Poltergeist movie

One more freebie for the day… I might have to consider charging for the rest.  I can’t do everything for you people!  Let’s talk about demon possession.  Think The Omen.  Think Linda Blair in The Exorcist.  Now you could call a priest.  But then you’ll have to pick up the house, hide all the porn, and likely listen to a bunch of literal bible thumping for half the night.  Not to mention the dry-cleaning bill for all that pea-soup vomit, and the structural damage to your home.

The solution is actually so much simpler.  These kids are really nothing more than out-of-control, attention-seeking brats.  And what do we do with out-of-control, attention-seeking brats in America?  Why, we reward them with their own reality TV show or spot on a talk show!  They want attention; let’s give it to them!  They can duke it out with one another on Jerry Springer, or go to “demon” rehab at the Sober House!

And if that doesn’t work , you can always try the Lithium or the shock collar.

Today on Jerry Springer, kids who are inhabited by the devil!

Today on Jerry Springer, kids who are inhabited by the devil!

How to Kill a Werewolf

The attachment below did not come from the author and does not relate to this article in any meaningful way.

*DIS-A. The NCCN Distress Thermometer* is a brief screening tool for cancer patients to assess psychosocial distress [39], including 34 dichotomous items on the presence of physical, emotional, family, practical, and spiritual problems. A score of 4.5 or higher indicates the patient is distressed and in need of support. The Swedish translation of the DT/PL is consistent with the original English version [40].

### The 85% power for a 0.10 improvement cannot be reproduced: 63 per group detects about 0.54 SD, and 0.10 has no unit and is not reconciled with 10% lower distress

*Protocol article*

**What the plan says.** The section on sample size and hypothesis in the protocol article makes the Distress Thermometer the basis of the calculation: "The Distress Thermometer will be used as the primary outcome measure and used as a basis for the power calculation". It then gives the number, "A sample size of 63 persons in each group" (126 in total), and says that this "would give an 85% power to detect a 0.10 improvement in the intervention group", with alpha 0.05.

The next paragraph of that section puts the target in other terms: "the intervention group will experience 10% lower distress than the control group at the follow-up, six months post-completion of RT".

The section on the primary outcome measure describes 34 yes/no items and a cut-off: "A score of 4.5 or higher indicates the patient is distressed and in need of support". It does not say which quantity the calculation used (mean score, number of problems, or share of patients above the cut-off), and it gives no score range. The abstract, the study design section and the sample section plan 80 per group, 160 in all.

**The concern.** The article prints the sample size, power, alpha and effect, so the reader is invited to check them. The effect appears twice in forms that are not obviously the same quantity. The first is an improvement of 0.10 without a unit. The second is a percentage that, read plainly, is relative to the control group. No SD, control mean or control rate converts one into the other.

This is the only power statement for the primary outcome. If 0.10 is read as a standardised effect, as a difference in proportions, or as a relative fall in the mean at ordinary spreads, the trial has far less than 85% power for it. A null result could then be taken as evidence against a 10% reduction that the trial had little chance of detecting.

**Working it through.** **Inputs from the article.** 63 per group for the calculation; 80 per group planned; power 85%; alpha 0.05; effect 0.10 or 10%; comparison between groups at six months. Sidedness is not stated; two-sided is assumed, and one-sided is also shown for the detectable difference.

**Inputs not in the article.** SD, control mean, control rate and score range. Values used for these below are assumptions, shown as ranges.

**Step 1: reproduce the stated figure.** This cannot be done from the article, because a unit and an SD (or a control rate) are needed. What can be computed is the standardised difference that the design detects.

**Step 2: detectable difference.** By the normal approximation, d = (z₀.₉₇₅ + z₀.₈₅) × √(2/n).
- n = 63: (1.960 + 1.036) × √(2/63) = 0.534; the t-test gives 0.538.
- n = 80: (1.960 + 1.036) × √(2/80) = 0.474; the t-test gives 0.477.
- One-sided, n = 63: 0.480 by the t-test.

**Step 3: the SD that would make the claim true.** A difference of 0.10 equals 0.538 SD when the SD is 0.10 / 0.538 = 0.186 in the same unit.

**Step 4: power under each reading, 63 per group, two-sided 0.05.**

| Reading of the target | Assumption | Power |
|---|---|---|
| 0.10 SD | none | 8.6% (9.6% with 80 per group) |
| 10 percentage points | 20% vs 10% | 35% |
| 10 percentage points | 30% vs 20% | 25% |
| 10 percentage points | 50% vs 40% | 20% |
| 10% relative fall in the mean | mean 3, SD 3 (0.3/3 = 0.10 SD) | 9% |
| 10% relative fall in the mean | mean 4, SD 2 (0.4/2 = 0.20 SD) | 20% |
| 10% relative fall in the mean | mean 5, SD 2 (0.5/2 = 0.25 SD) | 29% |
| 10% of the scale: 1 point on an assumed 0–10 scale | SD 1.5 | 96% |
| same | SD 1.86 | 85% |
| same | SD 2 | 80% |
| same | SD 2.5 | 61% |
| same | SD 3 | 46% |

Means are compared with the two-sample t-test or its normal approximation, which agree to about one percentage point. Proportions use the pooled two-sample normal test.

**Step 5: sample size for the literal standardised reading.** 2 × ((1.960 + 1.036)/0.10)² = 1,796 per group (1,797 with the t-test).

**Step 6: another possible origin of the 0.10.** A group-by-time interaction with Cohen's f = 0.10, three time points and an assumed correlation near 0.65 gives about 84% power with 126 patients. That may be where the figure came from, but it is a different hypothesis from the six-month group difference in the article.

artwork from Cycle of the Werewolf by Stephen King

“Silver bullets. How ridiculous…”

“You mean they don’t really work?”

He snorted. Pale yellow light from inside softly   illuminated their table through the cafe windows, and the ring in his lip glimmered, reflecting the glow, whenever he spoke. His teeth were very white. “Well, yeah. I guess they would…if any of those morons actually knew how to make them.”

Her mouth made a disapproving little moue, but her eyebrows betrayed her confusion and curiosity.

He set his cup of coffee on the tiny cafe table, leaned back in his seat, and settled his hands comfortably on his flat belly. “Well, you don’t think it’s like the movies, do you? Some high-school kid melts down some silver in shop class and pours it into a bullet mold? Loads it into a handgun?” He chuckled and shook his head.

“What?” She sounded slightly defensive.  That was pretty much exactly what she thought.

“You don’t know anything about guns, do you?”

“What do you mean?” Now she was definitely defensive.

He favored her with a bemused look. “How do you think a bullet fires? Magic? You can’t just put a bullet-shaped piece of silver in a gun and pull the trigger,” he said, mimicking the action with an imaginary finger-gun. “First of all, bullets come in casings. You need gunpowder to make the bullet go, to fire it out of the casing. And then you need something to ignite the gunpowder; that’s what the primer is for. The pin inside the gun strikes the base of the cartridge casing when you pull the trigger and –boom!– sparks the primer, which ignites the gunpowder. The energy of the explosion and the compressed gases force the bullet out of the casing.” He paused and lit a cigarette. “It takes skill to make that kind of thing. Not just any idiot can do it.” The hand holding the cigarette described lazy circles in the air.